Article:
Derivation: NICaraguan criollo.
Lockwood, 1973a [LOC73A]. Fruit- typical criollo shape, red-brownish colour.
Notes: Lockwood & Gyamfi, 1979 [LOC79A] Selections from Nicaragua, either pure criollos or hybrids with the Costa Rica MATINA type.
Bartley, 1999c [BAR99C] There are no selection known from Nicaragua itself. What is known is material derived from Nicaraguan varieties. These are:
1. Progenies of introductions into Trinidad by Hart in 1893 of seeds from what he designated as Nicaraguan criollo representing the variety that called the "cacao del pais" or "cacao Real". Hart encouraged the planting of these progenies and their descendants and they became fairly widely dispersed in Trinidad. Their large seeds made them favourites for selection according to the criteria adopted by Pound and Cheesman. As a result around 20 of the ICS clones could be classified as belonging to this group.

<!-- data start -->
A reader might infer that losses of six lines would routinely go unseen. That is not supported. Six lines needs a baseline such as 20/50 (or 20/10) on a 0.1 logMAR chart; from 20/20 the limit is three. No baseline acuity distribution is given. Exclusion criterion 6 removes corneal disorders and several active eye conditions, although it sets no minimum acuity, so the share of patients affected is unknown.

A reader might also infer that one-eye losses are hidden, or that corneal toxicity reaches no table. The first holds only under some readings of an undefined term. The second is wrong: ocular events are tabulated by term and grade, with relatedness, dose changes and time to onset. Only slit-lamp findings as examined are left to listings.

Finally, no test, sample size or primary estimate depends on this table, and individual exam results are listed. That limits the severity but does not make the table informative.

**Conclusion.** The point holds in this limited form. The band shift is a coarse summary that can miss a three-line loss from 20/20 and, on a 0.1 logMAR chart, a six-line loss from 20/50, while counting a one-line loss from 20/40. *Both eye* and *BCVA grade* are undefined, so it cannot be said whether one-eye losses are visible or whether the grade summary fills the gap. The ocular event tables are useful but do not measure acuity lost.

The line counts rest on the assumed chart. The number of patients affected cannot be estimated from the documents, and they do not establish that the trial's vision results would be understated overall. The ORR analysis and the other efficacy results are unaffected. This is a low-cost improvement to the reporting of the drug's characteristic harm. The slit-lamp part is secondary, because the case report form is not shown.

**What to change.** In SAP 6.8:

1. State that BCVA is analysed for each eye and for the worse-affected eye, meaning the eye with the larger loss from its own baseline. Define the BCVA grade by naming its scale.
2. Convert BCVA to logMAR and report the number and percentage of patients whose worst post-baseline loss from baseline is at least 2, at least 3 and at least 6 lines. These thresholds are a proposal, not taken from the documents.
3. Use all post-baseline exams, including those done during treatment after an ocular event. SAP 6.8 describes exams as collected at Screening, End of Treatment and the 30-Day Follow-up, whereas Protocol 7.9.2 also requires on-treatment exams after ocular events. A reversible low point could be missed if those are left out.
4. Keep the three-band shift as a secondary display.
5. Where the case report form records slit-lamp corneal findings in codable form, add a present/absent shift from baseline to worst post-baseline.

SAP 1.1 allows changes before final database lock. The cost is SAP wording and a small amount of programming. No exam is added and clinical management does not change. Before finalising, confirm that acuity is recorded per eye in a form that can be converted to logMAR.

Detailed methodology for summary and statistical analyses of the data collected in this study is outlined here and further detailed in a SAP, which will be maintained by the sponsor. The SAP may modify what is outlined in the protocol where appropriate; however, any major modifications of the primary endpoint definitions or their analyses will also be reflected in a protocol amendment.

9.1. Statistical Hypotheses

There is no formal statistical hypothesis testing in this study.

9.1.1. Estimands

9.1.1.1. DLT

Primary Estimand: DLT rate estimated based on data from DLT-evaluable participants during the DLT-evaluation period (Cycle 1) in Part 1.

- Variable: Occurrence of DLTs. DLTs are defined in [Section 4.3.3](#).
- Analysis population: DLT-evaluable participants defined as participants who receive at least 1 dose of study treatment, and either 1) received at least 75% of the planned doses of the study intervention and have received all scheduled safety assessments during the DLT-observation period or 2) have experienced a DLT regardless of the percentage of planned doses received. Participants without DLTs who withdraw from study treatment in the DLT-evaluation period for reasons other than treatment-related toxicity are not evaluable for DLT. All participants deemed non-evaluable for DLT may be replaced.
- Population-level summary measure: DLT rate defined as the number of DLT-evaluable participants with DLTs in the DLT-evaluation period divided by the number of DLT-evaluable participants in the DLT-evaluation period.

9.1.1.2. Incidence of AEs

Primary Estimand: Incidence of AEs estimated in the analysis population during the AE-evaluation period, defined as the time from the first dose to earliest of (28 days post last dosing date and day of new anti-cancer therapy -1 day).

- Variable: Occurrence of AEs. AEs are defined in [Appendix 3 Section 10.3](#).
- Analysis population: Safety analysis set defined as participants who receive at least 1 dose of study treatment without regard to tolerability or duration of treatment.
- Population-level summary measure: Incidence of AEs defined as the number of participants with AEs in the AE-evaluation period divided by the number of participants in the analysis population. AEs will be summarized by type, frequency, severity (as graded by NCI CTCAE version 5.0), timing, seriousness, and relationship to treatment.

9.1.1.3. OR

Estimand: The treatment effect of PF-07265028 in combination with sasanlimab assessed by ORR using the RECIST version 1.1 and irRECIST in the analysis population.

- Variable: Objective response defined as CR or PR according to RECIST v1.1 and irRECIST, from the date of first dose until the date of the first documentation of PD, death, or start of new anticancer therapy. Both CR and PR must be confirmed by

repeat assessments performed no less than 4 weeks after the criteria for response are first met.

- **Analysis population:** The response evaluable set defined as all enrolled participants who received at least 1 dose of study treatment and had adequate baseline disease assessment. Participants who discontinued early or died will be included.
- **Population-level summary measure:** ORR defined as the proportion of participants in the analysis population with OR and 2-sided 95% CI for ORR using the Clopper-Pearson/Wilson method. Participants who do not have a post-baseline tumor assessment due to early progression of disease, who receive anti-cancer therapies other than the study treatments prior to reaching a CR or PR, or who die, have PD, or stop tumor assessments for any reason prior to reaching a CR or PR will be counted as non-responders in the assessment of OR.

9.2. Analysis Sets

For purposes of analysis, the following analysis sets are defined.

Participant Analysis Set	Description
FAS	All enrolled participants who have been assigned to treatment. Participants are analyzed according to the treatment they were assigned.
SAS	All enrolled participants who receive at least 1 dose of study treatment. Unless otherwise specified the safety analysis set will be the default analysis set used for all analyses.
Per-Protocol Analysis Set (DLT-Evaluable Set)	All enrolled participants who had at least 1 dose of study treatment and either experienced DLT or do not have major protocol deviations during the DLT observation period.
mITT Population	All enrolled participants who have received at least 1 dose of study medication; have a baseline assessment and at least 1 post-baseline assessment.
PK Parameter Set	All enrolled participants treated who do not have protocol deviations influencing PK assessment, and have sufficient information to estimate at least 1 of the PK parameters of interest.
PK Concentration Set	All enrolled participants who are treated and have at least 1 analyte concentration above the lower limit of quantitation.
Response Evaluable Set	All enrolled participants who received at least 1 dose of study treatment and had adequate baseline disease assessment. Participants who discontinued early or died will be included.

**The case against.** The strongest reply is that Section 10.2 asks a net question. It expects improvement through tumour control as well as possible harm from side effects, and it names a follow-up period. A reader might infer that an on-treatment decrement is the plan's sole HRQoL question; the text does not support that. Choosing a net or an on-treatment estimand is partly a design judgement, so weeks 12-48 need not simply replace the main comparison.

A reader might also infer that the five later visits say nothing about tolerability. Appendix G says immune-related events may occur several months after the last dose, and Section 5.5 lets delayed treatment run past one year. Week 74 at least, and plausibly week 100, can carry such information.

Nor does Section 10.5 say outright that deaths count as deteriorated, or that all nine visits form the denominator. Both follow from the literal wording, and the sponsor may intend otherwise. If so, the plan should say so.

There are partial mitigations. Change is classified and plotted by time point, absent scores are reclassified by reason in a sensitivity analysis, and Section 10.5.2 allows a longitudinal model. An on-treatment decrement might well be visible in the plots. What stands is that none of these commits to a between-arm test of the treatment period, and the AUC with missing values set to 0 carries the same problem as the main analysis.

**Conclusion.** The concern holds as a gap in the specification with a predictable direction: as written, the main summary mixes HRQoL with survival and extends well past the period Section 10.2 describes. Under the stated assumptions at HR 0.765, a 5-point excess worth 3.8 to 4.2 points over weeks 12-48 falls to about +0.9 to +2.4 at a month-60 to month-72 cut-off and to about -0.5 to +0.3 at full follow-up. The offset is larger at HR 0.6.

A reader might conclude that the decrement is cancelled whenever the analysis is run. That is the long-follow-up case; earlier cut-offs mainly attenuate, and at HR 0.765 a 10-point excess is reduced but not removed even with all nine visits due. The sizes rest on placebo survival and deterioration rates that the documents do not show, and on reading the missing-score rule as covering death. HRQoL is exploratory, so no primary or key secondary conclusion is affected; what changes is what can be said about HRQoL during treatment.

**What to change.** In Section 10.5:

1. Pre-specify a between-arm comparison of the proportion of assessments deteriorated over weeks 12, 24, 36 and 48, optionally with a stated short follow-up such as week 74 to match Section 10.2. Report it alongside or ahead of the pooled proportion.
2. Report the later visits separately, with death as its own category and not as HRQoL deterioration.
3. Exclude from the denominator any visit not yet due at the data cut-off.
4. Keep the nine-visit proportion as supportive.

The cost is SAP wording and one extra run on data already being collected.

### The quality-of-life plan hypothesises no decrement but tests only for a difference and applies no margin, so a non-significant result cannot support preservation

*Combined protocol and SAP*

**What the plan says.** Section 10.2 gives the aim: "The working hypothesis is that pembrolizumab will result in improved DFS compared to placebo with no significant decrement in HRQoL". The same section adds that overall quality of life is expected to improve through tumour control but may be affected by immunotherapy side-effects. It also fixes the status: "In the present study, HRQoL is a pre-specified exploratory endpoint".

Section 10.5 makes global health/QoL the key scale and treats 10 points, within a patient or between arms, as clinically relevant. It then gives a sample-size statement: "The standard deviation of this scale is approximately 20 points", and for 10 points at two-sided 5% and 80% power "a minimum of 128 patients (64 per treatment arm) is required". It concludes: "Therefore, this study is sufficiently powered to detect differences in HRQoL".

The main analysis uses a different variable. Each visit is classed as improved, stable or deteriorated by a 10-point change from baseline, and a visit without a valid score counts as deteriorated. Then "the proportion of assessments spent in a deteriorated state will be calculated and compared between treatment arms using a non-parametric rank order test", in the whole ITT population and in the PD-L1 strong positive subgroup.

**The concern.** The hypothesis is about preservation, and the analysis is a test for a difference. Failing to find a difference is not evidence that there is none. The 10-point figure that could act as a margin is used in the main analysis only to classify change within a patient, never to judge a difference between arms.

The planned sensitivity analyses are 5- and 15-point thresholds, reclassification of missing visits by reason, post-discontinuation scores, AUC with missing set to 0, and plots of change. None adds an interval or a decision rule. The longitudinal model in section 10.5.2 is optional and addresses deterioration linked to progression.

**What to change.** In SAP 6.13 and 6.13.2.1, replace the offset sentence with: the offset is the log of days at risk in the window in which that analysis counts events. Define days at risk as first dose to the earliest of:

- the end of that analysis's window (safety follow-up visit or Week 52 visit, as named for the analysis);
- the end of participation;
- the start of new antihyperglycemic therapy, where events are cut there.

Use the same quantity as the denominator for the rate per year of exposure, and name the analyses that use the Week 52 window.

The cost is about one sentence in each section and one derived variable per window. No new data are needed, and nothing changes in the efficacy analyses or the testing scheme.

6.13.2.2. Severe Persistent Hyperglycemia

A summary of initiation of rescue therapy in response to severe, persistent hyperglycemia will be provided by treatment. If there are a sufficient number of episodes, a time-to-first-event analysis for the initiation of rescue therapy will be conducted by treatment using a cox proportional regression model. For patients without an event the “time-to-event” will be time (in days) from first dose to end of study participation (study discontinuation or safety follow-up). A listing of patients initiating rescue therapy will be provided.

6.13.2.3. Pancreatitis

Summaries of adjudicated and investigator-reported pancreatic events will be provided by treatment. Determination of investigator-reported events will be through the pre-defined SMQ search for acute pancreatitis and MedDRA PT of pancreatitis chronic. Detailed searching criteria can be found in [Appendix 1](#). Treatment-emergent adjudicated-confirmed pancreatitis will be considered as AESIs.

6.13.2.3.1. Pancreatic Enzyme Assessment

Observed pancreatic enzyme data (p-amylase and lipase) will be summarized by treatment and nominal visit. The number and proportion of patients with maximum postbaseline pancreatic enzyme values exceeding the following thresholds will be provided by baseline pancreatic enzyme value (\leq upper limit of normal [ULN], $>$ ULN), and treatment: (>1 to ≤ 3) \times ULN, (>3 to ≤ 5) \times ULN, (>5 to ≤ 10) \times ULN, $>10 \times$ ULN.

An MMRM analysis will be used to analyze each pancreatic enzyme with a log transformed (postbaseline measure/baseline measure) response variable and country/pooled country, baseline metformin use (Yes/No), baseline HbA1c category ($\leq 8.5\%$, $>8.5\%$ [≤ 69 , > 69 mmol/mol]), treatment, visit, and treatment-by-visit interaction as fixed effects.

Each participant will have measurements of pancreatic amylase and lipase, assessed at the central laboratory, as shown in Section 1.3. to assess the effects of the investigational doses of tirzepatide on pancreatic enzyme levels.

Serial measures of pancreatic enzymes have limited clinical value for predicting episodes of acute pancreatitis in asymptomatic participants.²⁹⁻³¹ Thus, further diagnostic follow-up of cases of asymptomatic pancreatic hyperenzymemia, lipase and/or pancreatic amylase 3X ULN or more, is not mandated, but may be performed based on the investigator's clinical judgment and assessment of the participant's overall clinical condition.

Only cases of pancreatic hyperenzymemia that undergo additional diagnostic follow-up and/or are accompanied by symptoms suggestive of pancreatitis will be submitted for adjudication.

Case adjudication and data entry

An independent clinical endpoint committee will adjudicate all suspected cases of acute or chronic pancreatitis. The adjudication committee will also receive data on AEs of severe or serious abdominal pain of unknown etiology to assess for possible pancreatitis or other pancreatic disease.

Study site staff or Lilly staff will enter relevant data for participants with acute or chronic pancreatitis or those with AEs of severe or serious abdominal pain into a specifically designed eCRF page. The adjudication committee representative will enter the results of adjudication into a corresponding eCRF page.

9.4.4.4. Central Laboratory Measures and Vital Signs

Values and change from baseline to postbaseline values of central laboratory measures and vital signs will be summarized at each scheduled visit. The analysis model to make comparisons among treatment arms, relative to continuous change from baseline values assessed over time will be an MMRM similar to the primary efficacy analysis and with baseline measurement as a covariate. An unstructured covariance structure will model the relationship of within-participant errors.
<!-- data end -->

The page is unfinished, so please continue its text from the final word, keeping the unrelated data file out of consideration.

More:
The classification of material as "Nicaraguan criollo" is based on the relationships to the plants known to be descendants of the original introductions. It is possible that some of the clones may have been contaminated by other varieties in Nicaragua. But this could never have been done by "Matina" from Costa Rica. Confusion may have arisen by the description of a type as "a variety similar to that called 'Matina'".
Nearly all the ICS clone attributable to the variety have green fruits and all references to cacao in Nicaragua mention only green fruits.
Because of the importance Hart gave to this material he made sure it was distributed to other countries. This was usually from the trees with the 'pentagona' shaped fruits. Material was sent to Dominica. Ghana received both 'Nicaraguan criollo' and 'Pentagona' which were planted in the Aburi Botanic Gardens.
2. The only other materail related to Nicaragua is that from Spencer's travels in Central America in 1943. He wrote of collecting two red fruits of a criollo type. He also wrote that "criollo del pais" had virtually disappeared and since the only trees he found were isolated what he obtained were probabl contaminated by other varieties in the vicinity. No official report of the expedition has been seen.